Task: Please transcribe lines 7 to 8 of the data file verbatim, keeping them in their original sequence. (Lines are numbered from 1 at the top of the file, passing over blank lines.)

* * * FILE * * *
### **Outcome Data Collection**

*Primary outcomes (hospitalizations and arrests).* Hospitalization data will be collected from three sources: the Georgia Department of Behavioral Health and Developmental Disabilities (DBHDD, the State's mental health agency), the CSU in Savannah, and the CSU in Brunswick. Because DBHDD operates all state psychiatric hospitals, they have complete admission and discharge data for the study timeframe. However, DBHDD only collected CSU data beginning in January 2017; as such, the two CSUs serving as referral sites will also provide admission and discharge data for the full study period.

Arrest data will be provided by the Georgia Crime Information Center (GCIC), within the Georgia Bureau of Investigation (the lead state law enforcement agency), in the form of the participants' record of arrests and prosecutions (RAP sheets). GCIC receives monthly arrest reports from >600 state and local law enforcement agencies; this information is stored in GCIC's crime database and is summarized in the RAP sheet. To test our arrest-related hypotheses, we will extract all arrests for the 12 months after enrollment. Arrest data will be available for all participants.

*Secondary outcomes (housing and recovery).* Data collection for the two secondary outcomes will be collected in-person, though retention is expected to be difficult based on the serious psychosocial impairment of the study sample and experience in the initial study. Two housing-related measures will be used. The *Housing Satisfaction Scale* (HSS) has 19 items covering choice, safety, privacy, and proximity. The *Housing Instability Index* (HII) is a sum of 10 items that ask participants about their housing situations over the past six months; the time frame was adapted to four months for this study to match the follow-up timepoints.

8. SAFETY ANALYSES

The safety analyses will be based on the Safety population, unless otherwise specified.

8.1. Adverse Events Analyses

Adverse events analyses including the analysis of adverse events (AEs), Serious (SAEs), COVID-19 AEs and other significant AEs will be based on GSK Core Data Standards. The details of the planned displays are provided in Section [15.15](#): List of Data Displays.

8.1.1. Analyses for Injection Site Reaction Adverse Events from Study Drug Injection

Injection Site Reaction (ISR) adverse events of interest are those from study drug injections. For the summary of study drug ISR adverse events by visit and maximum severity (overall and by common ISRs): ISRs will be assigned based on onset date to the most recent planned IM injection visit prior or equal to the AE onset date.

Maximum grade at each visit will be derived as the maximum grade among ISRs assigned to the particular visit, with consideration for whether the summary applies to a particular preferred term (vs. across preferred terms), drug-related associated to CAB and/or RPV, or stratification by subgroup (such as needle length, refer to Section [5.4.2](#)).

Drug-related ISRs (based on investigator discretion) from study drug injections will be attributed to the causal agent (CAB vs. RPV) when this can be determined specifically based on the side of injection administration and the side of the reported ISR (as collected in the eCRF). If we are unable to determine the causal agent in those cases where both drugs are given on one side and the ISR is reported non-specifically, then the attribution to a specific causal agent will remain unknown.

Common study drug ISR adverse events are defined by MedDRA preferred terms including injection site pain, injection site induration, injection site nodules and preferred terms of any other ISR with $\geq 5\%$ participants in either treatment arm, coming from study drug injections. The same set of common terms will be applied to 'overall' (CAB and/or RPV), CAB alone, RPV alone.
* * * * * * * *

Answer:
8.1. Adverse Events Analyses

Adverse events analyses including the analysis of adverse events (AEs), Serious (SAEs), COVID-19 AEs and other significant AEs will be based on GSK Core Data Standards. The details of the planned displays are provided in Section [15.15](#): List of Data Displays.